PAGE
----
Three days after the El Faro’s sinking, searchers spotted the remains of one El Faro crewmember in an immersion suit. It’s unclear when the crewmember perished or if any other crewmembers were able to abandon ship; however, had that crewmember, or any others who were able to evacuate, been equipped with a PLB, searchers would have had the essential information to focus rescue efforts. We concluded then that equipping all people onboard a vessel with a PLB would enhance their chances of survival, and, in 2017, we issued safety recommendation M-17-45.
Since the sinking of the El Faro and the Scandies Rose, we have investigated two other marine tragedies that continue to highlight the need for PLBs.
On November 23, 2020, the Coast Guard received a distress signal about 27 miles from Provincetown, Massachusetts, from the EPIRB registered to the Emmy Rose, an 82-foot-long commercial fishing vessel with four crewmembers aboard. The Coast Guard recovered the EPIRB, but none of the crewmembers were located and are presumed dead. The investigation showed that if any crewmembers had been able to evacuate the vessel, they would have been able to survive up to 22.5 hours in the water with an immersion suit. It’s unlikely that the crew had PLBs; however, had they been able to activate a PLB after abandoning the vessel, SAR crews may have been able to find them.
On April 13, 2021, the liftboat SEACOR Power capsized off the coast of Port Fourchon, Louisiana, in a severe thunderstorm. Six crewmembers were rescued by the Coast Guard and Good Samaritan vessels, and the bodies of six other fatally injured crewmembers were recovered. Seven crewmembers were never found and are presumed dead.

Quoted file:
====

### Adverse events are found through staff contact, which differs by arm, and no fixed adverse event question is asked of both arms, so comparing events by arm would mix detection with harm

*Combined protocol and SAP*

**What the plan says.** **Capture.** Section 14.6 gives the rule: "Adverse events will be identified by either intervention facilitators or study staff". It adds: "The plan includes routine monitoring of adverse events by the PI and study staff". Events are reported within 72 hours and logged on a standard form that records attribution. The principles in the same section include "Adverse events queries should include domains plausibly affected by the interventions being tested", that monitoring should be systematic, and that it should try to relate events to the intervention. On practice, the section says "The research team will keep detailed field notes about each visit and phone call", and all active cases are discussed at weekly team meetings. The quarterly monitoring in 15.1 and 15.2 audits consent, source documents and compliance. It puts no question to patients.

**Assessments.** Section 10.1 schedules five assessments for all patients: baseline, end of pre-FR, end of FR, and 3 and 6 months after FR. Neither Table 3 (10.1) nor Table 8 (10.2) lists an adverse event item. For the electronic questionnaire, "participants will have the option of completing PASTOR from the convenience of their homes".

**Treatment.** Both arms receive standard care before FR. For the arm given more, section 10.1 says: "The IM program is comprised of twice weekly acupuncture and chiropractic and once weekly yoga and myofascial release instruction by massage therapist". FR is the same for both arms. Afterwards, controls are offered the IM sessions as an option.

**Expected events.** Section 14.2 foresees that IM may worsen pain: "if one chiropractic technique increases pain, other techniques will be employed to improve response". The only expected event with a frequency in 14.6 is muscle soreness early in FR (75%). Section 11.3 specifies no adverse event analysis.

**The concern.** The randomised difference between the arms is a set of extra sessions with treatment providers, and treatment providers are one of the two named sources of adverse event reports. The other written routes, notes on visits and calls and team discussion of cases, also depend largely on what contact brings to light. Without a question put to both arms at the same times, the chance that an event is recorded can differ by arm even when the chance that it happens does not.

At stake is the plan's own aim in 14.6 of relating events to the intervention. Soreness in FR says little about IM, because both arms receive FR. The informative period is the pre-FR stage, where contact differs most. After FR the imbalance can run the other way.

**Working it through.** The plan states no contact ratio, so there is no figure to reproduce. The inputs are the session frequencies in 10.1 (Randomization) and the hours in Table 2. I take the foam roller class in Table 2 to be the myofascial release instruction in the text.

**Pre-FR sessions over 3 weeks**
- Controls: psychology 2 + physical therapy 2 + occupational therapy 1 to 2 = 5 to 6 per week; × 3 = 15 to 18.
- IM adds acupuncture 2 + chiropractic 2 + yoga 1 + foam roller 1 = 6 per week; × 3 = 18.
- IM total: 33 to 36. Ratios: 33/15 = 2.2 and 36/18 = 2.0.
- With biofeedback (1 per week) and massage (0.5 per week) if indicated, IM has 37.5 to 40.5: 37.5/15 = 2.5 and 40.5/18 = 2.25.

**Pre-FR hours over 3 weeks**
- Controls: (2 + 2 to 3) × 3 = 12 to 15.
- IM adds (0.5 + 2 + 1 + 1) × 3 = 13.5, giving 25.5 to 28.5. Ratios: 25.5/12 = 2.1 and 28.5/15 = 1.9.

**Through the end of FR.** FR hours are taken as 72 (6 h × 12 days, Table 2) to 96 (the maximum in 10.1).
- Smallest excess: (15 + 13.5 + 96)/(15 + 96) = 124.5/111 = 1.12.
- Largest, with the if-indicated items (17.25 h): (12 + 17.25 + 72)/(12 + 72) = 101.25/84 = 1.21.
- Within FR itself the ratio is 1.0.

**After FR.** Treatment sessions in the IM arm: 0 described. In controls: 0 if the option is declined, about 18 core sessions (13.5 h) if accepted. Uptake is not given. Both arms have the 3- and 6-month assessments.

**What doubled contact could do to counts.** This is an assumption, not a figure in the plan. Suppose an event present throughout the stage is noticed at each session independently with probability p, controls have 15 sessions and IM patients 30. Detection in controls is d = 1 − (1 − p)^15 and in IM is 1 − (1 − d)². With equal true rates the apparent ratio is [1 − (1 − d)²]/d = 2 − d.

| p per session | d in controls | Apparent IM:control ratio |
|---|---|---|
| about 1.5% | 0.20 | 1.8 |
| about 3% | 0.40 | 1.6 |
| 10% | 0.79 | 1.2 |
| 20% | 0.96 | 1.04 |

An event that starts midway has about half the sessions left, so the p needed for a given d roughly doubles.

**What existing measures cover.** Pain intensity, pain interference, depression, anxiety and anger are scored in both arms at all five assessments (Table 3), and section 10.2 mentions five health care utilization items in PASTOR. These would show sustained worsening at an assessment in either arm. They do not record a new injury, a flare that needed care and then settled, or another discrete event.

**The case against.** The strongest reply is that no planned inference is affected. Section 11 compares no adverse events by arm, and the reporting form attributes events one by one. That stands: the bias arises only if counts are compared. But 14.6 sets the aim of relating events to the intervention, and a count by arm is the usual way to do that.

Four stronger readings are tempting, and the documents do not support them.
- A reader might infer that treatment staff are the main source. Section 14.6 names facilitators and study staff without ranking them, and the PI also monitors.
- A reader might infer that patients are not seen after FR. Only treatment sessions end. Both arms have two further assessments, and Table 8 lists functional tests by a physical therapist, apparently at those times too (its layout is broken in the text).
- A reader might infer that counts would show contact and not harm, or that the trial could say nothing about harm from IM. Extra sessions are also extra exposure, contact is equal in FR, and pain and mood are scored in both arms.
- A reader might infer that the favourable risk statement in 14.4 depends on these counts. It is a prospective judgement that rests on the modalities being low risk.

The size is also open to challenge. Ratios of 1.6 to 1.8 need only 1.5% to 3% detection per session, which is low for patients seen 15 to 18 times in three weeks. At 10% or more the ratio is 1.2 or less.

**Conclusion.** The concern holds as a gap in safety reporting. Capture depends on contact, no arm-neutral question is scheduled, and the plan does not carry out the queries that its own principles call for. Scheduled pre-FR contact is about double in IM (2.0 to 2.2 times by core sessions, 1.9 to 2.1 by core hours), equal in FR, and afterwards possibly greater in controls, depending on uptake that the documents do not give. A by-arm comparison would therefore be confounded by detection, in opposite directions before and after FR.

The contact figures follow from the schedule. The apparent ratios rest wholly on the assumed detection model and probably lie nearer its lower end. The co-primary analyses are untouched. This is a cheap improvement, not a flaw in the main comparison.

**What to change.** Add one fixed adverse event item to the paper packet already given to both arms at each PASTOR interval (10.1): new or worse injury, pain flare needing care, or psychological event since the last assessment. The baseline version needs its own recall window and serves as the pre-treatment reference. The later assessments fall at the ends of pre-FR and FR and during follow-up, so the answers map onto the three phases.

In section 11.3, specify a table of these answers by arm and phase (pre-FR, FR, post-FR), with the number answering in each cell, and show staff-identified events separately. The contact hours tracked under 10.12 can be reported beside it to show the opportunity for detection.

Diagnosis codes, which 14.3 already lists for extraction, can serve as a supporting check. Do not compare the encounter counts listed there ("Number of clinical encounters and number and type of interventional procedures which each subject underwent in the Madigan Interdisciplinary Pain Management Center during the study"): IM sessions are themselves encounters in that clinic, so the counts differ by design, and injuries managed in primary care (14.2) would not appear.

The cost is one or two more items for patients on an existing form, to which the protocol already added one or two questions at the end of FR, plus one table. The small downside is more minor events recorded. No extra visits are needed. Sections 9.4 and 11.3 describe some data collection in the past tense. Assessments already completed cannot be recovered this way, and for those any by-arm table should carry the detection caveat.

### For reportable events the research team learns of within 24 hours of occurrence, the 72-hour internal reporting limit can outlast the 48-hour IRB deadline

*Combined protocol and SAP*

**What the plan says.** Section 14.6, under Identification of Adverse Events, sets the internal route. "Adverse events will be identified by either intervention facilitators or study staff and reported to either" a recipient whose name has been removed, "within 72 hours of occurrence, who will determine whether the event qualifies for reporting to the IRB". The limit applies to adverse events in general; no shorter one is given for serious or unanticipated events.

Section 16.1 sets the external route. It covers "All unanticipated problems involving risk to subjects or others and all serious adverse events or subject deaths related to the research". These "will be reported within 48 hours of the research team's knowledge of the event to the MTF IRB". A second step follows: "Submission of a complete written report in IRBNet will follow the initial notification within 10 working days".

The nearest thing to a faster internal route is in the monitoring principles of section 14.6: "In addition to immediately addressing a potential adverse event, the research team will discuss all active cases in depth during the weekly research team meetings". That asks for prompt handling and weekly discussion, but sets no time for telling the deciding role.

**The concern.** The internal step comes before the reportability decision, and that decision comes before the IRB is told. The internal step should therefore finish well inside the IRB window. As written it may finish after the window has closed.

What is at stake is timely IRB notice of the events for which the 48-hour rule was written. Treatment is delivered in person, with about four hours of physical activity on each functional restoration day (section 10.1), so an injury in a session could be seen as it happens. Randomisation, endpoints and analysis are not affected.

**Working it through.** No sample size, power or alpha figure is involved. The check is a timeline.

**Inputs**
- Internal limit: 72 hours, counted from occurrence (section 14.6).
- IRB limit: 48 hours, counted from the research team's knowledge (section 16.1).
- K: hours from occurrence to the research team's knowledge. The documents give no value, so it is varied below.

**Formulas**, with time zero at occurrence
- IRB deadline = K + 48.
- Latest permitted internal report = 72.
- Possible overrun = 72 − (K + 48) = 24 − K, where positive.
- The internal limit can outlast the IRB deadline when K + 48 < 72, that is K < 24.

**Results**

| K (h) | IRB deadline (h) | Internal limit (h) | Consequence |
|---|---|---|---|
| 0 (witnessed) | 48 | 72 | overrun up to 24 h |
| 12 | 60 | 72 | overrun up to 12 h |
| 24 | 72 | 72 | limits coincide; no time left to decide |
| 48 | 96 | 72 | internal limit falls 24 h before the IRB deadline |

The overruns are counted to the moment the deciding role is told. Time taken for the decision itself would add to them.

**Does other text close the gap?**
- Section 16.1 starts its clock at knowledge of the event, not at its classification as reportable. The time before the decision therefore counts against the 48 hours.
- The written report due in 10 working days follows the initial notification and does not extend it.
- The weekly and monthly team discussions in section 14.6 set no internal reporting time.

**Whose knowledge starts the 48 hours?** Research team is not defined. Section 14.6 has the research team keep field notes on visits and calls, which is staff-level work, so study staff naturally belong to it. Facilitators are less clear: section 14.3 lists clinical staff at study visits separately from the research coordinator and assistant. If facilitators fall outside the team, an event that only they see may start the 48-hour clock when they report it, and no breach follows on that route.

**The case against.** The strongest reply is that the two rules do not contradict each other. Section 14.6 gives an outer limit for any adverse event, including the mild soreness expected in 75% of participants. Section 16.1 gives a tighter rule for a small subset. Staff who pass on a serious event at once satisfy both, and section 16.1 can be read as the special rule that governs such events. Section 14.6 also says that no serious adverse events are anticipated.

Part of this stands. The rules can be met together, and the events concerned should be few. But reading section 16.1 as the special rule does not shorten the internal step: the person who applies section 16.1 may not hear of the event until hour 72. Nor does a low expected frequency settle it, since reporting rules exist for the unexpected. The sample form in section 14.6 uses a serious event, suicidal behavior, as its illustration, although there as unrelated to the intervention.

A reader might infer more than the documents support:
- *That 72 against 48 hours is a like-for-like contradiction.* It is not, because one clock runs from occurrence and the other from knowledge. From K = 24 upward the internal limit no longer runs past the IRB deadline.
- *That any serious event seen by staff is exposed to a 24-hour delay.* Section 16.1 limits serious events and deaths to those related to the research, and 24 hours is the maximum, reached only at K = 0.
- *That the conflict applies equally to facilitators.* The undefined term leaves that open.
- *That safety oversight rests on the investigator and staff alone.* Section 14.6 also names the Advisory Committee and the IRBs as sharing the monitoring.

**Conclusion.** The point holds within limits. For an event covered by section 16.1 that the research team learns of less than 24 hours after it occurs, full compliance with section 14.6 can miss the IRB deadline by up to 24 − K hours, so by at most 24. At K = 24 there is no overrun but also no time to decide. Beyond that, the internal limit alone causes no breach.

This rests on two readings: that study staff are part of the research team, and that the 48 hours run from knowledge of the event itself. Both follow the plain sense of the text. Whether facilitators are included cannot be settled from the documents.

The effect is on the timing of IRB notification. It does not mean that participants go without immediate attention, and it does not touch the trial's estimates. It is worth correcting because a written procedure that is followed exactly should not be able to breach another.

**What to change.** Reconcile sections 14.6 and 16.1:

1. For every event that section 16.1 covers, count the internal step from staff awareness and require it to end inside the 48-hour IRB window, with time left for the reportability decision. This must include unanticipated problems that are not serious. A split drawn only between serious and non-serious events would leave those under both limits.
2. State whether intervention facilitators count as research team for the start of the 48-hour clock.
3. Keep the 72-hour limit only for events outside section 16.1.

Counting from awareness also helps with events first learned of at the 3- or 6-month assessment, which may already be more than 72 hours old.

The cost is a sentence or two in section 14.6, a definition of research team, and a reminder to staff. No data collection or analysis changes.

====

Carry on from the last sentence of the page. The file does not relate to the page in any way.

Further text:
None of the survivors rescued had PLBs or similar satellite emergency notification devices (SENDs), which use commercial satellite systems, nor did they know of anyone else on board who did.
Other marine investigations we’ve conducted have shown how PLBs and SENDs, when voluntarily incorporated into marine operations, likely saved lives. For example, our investigation of the November 10, 2021, fire aboard the fishing vessel Blue Dragon found that SAR controllers were able to correlate location data from multiple emergency beacons. Similarly, our investigation of the July 23, 2016, sinking of the commercial fishing vessel Ambition found that use of the vessel’s SEND prompted an immediate response from the commercial response center when the Coast Guard did not receive the captain’s mayday call.
PLBs are now widely available, relatively inexpensive, and remarkably accurate. Models typically cost $300–$400, and most offer GPS location functionality that can provide SAR operations with a continuously updated location of each person to within 300 feet. PLBs can be equipped with an integrated automatic identification system (AIS) “Man Overboard” alert that, in addition to satellite GPS location, transmits AIS signals for local assistance from nearby vessels.
The NTSB has been advocating for PLBs for many years now. The Coast Guard should require them, but the marine industry doesn’t have to—and shouldn’t—wait for a Coast Guard requirement to make PLBs a common piece of safety equipment on commercial vessels.
This New Year, as we reflect on the third anniversary of the tragic Scandies Rose sinking, we ask mariners and marine operations to make it their new year’s resolution to invest in their crews’ safety by providing PLBs. Without a doubt, a PLB can avoid turning an unfortunate accident or incident into a tragedy on the seas.